I’ve had these words penned since your last day of classes, and I’ve been waiting until the day of your graduation to share them with you. Alas, since then, there have been so many words of wisdom bestowed to you, and what I have to say is nothing in comparison to some of the assurances and hope that leaders and celebrities have given you. I want to encourage you take it all in; hear it all; soak it up. The world is wild in brand new and terrifying ways, and you’re gonna need all the wisdom you can gather. And you’re not doing it alone; we’re with you, alongside you, rooting for you. (And figuring it out with you, too, to be quite frank. What day is it? What do real pants feel like? Will I have to wear them again? What if I don’t want to? How do you work a projector?)
Today you were supposed to hear your name called as you walked across the stage, decked in that grape-soda purple (or that fiery red from CV or black or whatever other colors there are at Elizabeth and Valor and Regis and Rock Canyon and… I don’t mean to leave y’all out, but my heart is purple, you know that). Your biggest worry was probably the weather—would there be rain, snow, or sunshine this year? No where in those options did we give the universe a choice for “global pandemic.” I repeat: NO. WHERE.
That music, your friends and peers, waving at your teachers beaming at you. Scanning the crowd for family and loved ones. Maybe you’d perform at the ceremony or give a speech. And when it came time to turn the tassel, you knew who you were going to rush to first, who you’d thank, who you’d hug! Hugs—real ones, like six-feet-less-than-six-feet-apart hugs. Photos. Cliché grad-cap-shaped confetti. Purple and black streamers. THE WORKS.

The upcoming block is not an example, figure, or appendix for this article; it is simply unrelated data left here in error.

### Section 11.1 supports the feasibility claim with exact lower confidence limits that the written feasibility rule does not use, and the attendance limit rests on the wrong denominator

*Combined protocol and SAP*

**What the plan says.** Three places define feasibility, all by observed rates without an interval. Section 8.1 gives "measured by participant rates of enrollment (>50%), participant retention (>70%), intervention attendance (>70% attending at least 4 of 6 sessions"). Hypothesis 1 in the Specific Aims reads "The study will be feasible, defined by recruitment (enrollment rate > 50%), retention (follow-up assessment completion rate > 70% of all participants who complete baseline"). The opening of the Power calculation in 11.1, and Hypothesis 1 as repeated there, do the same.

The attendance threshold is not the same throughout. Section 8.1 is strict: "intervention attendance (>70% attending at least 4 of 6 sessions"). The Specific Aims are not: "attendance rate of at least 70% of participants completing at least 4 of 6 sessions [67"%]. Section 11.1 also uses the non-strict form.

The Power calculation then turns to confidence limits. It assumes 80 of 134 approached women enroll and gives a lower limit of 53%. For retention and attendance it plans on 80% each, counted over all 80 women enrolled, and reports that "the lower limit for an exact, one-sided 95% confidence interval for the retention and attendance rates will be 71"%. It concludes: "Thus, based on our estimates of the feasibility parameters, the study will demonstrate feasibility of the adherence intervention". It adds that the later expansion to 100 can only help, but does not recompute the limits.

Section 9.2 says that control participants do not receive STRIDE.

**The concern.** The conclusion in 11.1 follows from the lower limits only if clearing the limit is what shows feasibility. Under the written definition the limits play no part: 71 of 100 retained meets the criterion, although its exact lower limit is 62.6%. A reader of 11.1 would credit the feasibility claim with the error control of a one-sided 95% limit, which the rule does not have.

Or maybe none of that was even a thought; maybe you were just grateful to see your name on the list of graduates, to celebrate a moment you’ve been striving toward for four years. Maybe your celebration would have been small or nonexistent, but damn, you were happy to be walking across that stage anyway. At least you had that, you thought. Despite the stress and mess of the last four years, you thought, at least there was this.
And let’s be real: right now, some of you have more pressing worries than a postponed graduation ceremony. A loved one is sick, your dad is a physician, your mom is a nurse, you’ve been working full-time while trying to pass your classes, you’re taking care of your siblings or your parents. Maybe money is tight, or your parents’ business had to close, and–well, you’re worn out. And darn it, you worked hard for this, and now you can’t walk across the stage while a crowd of people SEES you, HEARS your name, and can say alongside you, “Yes, you did it! Despite it all, you did it!” Forget the party and the gifts–you just wanted this one moment.